Beyond the usual market risk caveats and the caveat not to place all your eggs, or even all your yield eggs, in the same basket, I should note that since Canadian trusts are not organized as corporations, in theory unitholders currently have unlimited liability for the actions of the trust. In practice, however, it unlikely in the extreme that unit holders will ever be liable for the trusts’ actions.  And – in the Every Cloud Has a Silver Lining Department – as they convert to corporate status, even this disadvantage goes away.
     

    Advantage: CanRoys, old or new.
     

    Full Disclosure: Long ERF, PWE, PGH.

    The Fine Print: As Registered Investment Advisors, we see it as our responsibility to advise the following: We do not know your personal financial situation, so the information contained in this communiqué represents the opinions of the staff of Stanford Wealth Management, and should not be construed as personalized investment advice.

    Also, past performance is no guarantee of future results, rather an obvious statement if you review the records of many alleged gurus, but important nonetheless –our Investors Edge ® Growth and Value Portfolio has beaten the S&P 500 for 10 years running but there is no guarantee that we will continue to do so.

    It should not be assumed that investing in any securities we are investing in will always be profitable. We take our research seriously, we do our best to get it right, and we “eat our own cooking,” but we could be wrong, hence our full disclosure as to whether we own or are buying the investments we write about.

    Themes: Energy, Canada, Income Stocks: ERF, PGH, PTF, PWI, PBA, PWE, HTE
Back To Joseph L. Shaefer's Instablog HomePage »

Instablogs are blogs which are instantly set up and networked within the Seeking Alpha community. Instablog posts are not selected, edited or screened by Seeking Alpha editors, in contrast to contributors' articles.

Comments (1)
Track new comments
  • bob adamson
    , contributor
    Comments (4562) | Send Message
     
    Another feature relevant to prospective purchasers is the fact that many Canroys are converting into regular tax paying companies in anticipation of the loss in 2011 of their status as non-taxpaying entities; a step encouraged by the transitional taxation rules governing the ending in 2011 of the capacity of Canroys ability to pass on to unit holders their profits untaxed (save for the 15% withholding tax levied on payments made outside Canada). While losing their capacity to pass through to unit holders their profits essentially untaxed, they gain the normal tax deductions applicable to other oil and gas companies.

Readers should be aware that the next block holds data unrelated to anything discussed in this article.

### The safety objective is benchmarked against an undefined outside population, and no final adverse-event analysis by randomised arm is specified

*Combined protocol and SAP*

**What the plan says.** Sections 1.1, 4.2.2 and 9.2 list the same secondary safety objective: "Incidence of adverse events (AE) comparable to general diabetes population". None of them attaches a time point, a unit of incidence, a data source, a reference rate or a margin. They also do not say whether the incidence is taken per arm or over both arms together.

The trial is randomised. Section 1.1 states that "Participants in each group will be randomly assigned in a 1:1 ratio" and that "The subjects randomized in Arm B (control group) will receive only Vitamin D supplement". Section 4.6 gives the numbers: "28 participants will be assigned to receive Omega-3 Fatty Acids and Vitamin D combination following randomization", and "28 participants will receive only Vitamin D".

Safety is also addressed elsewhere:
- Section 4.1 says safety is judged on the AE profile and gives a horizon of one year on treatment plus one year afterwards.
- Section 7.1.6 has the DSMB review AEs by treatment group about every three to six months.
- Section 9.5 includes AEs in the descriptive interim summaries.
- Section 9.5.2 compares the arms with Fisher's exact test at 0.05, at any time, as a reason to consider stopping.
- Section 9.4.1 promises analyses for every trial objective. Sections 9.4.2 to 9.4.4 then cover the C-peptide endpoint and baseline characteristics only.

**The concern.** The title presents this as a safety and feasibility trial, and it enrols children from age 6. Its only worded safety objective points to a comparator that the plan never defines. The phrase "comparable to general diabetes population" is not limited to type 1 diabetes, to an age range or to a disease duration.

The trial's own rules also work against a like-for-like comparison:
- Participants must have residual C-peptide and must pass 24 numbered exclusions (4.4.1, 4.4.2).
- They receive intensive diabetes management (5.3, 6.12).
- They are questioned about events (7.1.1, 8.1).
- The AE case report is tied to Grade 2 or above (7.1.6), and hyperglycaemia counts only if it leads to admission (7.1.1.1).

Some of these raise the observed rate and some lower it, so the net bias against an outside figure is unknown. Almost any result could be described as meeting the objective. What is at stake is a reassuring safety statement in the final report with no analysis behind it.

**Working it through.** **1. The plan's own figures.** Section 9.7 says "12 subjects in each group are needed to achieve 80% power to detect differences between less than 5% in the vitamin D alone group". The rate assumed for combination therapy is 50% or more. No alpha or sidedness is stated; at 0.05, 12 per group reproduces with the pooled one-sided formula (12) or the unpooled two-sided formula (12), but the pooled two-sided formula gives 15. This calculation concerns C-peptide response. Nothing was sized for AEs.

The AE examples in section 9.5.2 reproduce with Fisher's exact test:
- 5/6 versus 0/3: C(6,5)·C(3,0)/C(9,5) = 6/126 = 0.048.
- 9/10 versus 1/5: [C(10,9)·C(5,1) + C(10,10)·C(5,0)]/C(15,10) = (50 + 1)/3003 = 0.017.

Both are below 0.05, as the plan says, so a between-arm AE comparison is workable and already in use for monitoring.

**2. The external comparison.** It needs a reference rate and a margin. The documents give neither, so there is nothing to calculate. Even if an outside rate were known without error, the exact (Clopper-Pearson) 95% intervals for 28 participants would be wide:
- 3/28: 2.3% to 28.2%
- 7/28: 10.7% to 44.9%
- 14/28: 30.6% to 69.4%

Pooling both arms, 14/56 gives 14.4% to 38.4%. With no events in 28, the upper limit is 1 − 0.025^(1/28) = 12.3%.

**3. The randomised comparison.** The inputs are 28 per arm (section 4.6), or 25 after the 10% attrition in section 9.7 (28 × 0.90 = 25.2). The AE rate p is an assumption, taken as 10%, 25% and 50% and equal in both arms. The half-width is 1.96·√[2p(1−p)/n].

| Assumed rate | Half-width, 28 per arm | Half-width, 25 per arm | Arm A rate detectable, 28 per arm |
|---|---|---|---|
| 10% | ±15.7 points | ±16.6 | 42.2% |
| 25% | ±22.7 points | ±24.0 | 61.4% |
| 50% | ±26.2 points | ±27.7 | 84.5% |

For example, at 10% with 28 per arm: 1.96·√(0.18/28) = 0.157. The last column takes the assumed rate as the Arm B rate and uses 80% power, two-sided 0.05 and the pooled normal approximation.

Importantly the depletion allowance applicable as a regular company can by these special transitional rules be calculated and applied not only for the years after conversion to corporate status but also for a specified number of years before 2011. In other words, as a cushion to facilitate the ending of the special status as non-taxpaying entities, Canroys that convert to regular corporate status carry over in many cases substantial tax deduction pools that they can apply after conversion to reduce their tax burden (and thereby remain better able to continue higher payments to shareholders).

     

    The forgoing is only intended to give a sense of how the transition for 2011 is being managed by both the Canadian taxing authorities and the Canroys. Details about corporate tax deductions and how they will apply to particular Canroys are matters interested persons should seek advice from their brokers about before deciding whether or not to buy Canroys now.
    7 Nov 2009, 02:03 AM Reply Like
Full index of posts »
Latest Followers

StockTalks

More »

Latest Comments


Posts by Themes
Instablogs are Seeking Alpha's free blogging platform customized for finance, with instant set up and exposure to millions of readers interested in the financial markets. Publish your own instablog in minutes.